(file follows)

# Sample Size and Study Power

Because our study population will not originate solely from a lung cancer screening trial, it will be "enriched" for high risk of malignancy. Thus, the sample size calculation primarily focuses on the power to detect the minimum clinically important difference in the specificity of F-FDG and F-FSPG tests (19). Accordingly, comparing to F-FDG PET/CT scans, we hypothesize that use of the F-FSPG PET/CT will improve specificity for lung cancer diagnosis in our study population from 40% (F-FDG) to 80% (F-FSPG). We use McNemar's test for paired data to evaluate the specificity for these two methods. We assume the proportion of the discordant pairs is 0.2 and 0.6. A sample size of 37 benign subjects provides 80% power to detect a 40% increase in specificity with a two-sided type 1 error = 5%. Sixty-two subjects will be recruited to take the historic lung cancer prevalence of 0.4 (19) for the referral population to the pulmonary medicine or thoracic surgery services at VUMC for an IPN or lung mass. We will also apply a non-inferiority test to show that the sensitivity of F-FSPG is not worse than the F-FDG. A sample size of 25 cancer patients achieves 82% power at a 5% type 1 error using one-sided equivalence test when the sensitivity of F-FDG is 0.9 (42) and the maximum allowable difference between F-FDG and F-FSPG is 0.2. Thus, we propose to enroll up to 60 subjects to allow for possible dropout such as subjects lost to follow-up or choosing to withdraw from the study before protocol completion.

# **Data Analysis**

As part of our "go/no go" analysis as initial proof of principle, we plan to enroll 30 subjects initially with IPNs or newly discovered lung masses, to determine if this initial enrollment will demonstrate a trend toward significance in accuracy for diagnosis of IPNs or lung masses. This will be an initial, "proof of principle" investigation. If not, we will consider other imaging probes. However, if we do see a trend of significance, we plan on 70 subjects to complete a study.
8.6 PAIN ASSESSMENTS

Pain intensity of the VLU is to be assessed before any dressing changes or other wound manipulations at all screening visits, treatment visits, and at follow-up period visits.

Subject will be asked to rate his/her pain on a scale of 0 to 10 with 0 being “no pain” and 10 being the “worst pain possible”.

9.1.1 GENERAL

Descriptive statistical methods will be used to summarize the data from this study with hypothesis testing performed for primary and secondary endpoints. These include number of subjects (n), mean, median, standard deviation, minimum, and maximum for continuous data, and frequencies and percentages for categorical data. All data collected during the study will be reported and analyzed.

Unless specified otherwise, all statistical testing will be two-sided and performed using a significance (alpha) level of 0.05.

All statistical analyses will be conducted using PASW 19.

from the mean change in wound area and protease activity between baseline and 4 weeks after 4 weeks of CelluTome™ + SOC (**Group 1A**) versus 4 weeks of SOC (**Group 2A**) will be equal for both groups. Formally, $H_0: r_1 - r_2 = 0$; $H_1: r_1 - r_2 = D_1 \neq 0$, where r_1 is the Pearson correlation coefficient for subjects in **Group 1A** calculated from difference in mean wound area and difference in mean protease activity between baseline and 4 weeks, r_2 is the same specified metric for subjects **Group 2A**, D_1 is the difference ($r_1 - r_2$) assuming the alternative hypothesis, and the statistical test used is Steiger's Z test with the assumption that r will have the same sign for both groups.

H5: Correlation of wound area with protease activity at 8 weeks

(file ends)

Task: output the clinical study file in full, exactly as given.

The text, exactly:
# Sample Size and Study Power

Because our study population will not originate solely from a lung cancer screening trial, it will be "enriched" for high risk of malignancy. Thus, the sample size calculation primarily focuses on the power to detect the minimum clinically important difference in the specificity of F-FDG and F-FSPG tests (19). Accordingly, comparing to F-FDG PET/CT scans, we hypothesize that use of the F-FSPG PET/CT will improve specificity for lung cancer diagnosis in our study population from 40% (F-FDG) to 80% (F-FSPG). We use McNemar's test for paired data to evaluate the specificity for these two methods. We assume the proportion of the discordant pairs is 0.2 and 0.6. A sample size of 37 benign subjects provides 80% power to detect a 40% increase in specificity with a two-sided type 1 error = 5%. Sixty-two subjects will be recruited to take the historic lung cancer prevalence of 0.4 (19) for the referral population to the pulmonary medicine or thoracic surgery services at VUMC for an IPN or lung mass. We will also apply a non-inferiority test to show that the sensitivity of F-FSPG is not worse than the F-FDG. A sample size of 25 cancer patients achieves 82% power at a 5% type 1 error using one-sided equivalence test when the sensitivity of F-FDG is 0.9 (42) and the maximum allowable difference between F-FDG and F-FSPG is 0.2. Thus, we propose to enroll up to 60 subjects to allow for possible dropout such as subjects lost to follow-up or choosing to withdraw from the study before protocol completion.

# **Data Analysis**

As part of our "go/no go" analysis as initial proof of principle, we plan to enroll 30 subjects initially with IPNs or newly discovered lung masses, to determine if this initial enrollment will demonstrate a trend toward significance in accuracy for diagnosis of IPNs or lung masses. This will be an initial, "proof of principle" investigation. If not, we will consider other imaging probes. However, if we do see a trend of significance, we plan on 70 subjects to complete a study.
8.6 PAIN ASSESSMENTS

Pain intensity of the VLU is to be assessed before any dressing changes or other wound manipulations at all screening visits, treatment visits, and at follow-up period visits.

Subject will be asked to rate his/her pain on a scale of 0 to 10 with 0 being “no pain” and 10 being the “worst pain possible”.

9.1.1 GENERAL

Descriptive statistical methods will be used to summarize the data from this study with hypothesis testing performed for primary and secondary endpoints. These include number of subjects (n), mean, median, standard deviation, minimum, and maximum for continuous data, and frequencies and percentages for categorical data. All data collected during the study will be reported and analyzed.

Unless specified otherwise, all statistical testing will be two-sided and performed using a significance (alpha) level of 0.05.

All statistical analyses will be conducted using PASW 19.

from the mean change in wound area and protease activity between baseline and 4 weeks after 4 weeks of CelluTome™ + SOC (**Group 1A**) versus 4 weeks of SOC (**Group 2A**) will be equal for both groups. Formally, $H_0: r_1 - r_2 = 0$; $H_1: r_1 - r_2 = D_1 \neq 0$, where r_1 is the Pearson correlation coefficient for subjects in **Group 1A** calculated from difference in mean wound area and difference in mean protease activity between baseline and 4 weeks, r_2 is the same specified metric for subjects **Group 2A**, D_1 is the difference ($r_1 - r_2$) assuming the alternative hypothesis, and the statistical test used is Steiger's Z test with the assumption that r will have the same sign for both groups.

H5: Correlation of wound area with protease activity at 8 weeks